Animals and essential oils


Animals and essential oils


Like man, some animals can be allergic or sensitive. Here are a few precautions for use

Man and animal: the differences

Animals are different from humans: physiologically, skin, pelt, corporal mass, skin licking, sensitivity to smells. Dogs and cats have a much stronger sense of smell than ours and smells affect them much more potently.

Here is the percentage of the olfactory zone in relation to brain size:

MAN 0.29% HORSE 5.1% CAT 5.9% DOG 10.1% RODENT 24.4%

An animal is lighter than a child
Their sense of smell is more evolved
Their skin surface is different
hence the need to be cautious

The use of essential oils with animals is therefore different from what is advised for man. One must respect the method of administration, the precautions for use and the counter indications that are specific for each animal and essentially the need to have its cooperation.

Local application of essential oil on a dog

When pouring a few drops of oil on the skin of a dog’s neckline, these diffuse into the blood. Therefore one must avoid essential oils that are photo-sensitising, allergenic, skin sensitive and, in general, it is preferable not to apply it on sensitive mucous such as around the eye, nose, lip, ear, etc…
In general essential oils need to be diluted.

Oily preparations for dogs
Vegetable oils soften the aromatic aggressiveness of certain essential oils and bring their own qualities to the mixture (vitamins and essential fat acids). You can safely use almond oil, and olive oil. Macadamia and hazelnut oil have a fluidity that allows quick penetration and they do not leave a greasy film on the skin, the fur and… the cushions.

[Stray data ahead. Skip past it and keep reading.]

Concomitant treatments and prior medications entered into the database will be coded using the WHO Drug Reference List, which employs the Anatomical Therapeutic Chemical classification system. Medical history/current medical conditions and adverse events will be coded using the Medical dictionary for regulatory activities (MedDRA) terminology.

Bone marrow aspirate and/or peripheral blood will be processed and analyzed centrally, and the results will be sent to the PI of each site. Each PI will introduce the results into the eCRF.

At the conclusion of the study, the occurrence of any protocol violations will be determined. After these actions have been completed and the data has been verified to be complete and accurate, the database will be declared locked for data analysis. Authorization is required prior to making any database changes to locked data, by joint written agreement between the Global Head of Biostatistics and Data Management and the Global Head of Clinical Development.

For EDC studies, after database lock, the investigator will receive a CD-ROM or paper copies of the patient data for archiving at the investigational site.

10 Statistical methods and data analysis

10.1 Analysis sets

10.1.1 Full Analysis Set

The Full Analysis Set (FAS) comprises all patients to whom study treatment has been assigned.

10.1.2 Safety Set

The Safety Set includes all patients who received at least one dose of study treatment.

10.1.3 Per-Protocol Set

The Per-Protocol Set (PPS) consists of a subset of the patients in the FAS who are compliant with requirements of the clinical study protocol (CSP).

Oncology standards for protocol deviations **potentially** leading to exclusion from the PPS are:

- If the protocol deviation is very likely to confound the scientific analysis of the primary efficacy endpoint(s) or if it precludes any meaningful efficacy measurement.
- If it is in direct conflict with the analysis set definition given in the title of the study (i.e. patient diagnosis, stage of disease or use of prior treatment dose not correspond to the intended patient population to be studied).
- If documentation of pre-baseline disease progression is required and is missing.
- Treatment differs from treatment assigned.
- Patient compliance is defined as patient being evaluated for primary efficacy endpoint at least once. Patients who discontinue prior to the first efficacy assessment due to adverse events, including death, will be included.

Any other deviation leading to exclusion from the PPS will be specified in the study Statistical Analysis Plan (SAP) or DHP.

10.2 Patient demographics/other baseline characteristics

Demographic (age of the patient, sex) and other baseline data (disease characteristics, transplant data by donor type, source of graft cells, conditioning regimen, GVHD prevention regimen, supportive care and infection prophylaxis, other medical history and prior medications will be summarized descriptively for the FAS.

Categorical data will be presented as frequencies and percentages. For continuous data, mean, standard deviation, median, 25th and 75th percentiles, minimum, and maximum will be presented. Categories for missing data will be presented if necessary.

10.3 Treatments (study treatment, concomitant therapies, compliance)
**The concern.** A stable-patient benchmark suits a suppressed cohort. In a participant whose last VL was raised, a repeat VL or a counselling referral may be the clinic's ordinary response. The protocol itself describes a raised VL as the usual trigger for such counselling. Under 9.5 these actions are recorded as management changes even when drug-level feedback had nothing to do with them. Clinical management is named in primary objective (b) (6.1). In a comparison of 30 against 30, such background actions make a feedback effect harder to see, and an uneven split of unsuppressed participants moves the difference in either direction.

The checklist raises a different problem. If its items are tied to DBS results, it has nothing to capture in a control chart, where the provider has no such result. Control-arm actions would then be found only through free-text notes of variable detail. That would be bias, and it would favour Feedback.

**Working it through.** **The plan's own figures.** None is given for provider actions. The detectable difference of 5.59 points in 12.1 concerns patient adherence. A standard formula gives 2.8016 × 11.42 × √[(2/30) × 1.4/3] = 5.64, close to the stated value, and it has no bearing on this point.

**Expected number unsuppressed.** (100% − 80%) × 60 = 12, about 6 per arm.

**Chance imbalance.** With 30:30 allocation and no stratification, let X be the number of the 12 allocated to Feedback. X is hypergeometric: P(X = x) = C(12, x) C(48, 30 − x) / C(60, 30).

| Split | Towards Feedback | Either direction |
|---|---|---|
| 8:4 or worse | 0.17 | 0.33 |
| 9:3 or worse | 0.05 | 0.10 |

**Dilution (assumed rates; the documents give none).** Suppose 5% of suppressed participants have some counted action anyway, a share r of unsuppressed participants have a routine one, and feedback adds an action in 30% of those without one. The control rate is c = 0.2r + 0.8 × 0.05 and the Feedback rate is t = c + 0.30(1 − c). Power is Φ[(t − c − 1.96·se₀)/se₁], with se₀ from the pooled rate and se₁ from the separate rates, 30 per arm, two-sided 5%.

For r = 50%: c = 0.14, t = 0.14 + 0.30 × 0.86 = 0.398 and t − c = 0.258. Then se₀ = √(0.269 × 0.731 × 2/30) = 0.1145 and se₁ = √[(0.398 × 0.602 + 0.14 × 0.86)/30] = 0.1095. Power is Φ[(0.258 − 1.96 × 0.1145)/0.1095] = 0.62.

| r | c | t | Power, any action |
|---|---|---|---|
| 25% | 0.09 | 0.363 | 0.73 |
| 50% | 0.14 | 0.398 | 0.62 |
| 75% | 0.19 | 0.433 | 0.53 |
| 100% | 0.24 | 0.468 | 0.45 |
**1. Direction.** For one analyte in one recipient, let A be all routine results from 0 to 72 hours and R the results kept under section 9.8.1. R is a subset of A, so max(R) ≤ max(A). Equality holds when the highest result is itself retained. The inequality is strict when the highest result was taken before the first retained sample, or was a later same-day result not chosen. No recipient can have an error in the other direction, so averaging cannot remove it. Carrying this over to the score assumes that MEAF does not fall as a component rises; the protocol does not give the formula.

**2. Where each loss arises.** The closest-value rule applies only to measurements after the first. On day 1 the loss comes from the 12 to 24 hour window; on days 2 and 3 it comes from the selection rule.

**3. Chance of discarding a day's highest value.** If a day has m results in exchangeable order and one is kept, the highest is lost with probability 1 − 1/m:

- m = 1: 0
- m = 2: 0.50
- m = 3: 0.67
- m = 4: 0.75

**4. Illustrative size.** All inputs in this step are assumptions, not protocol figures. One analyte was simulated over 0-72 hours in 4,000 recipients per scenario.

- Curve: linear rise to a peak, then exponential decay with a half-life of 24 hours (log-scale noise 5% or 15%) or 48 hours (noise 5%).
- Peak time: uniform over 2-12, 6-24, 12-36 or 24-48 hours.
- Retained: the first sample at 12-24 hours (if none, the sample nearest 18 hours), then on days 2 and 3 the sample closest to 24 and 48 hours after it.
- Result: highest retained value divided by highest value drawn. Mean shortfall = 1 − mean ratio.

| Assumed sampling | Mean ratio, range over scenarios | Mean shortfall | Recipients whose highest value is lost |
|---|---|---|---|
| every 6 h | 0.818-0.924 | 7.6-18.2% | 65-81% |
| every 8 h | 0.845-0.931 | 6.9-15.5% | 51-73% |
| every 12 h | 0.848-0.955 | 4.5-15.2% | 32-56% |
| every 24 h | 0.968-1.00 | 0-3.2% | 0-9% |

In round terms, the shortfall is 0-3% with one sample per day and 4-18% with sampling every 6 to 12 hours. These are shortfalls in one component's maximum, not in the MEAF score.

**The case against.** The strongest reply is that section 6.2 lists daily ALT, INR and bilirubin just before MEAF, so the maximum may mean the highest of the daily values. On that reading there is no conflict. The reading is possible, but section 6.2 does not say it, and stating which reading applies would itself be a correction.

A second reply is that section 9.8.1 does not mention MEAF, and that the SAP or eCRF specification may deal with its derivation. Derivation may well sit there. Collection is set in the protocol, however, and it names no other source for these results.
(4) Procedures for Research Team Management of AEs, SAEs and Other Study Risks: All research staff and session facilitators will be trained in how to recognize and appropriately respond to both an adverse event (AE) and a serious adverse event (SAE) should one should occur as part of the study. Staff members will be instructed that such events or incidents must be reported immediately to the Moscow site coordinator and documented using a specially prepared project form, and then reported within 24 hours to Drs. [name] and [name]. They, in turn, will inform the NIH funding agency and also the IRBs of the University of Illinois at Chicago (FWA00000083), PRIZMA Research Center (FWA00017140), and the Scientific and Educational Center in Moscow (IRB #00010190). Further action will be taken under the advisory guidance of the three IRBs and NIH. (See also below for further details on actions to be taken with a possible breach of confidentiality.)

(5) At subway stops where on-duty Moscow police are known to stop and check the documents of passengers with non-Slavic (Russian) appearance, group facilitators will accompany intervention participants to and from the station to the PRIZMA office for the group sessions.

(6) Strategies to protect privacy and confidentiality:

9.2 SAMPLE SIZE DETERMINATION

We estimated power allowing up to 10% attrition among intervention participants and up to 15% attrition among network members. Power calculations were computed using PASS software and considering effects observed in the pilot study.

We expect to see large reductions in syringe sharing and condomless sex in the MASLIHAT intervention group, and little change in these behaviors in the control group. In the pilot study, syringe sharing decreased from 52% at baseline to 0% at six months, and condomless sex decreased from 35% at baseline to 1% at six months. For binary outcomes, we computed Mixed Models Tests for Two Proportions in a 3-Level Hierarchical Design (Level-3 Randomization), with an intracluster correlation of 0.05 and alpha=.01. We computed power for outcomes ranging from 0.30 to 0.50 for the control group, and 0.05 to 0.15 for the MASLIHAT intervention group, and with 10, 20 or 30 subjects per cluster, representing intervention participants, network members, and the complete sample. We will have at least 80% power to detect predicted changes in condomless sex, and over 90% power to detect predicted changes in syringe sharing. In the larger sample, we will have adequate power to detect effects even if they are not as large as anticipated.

Important: it must be a dilution of 10 to 30% of essential oil. For example, one drop of essential oil for 10 drops of vegetable oil. Only use a few drops of this mixture.

Dog shampoos (anti-parasite, against dry dandruff and nourishing/shiny coat)
For an anti-parasite action, pour 60 drops of essential oil of lavender and of geranium in a 200ml bottle.
Shake well before use.
Important: it must be a dilution of 10 to 30% of essential oil. For example, one drop of essential oil for 10 drops of vegetable oil. Only use a few drops of this mixture.
The most effective and simplest application method is through a shampoo, about 3 drops per dosage.

The bugs don’t like Lavender and Citronella , it is a great insect repellent, also effective against fleas or ticks.
Thyme is a potent bactericide, fungicide and pesticide
Cedarwood oil is a great overall insect repellent. Can be mixed with citronella and/or lemongrass to fight fleas.

Essential oils for horses

essential-horseHorses are sensitive to odours as they have a highly developed sense of smell and this is deeply linked with their behaviour (feeding, recognition mare-foal, orientation, sexuality, etc…). They are also able to recognise plants with a therapeutic effect on them.

Before any application of essential oil, it is important to observe and understand the horse’s reaction. Choose 1 to 5 essential oils and make the horse smell them. If he turns his head away or lowers his ears, don’t insist. One can let him smell two oils at once, and he will instinctively go towards the one he needs. If the horse appreciates the essential oil, it can be applied twice a day externally or orally. Any treatment should not exceed two weeks.

Beware, certain oils must be used with care (dosage/dilution, administration method to avoid/to prefer, counter-indications for gestating mares or for foals, photo-sensitising, allergy risks, etc.). We always recommend that the advice of an aromatherapist is sought before using essential oils or to use products already ready for use.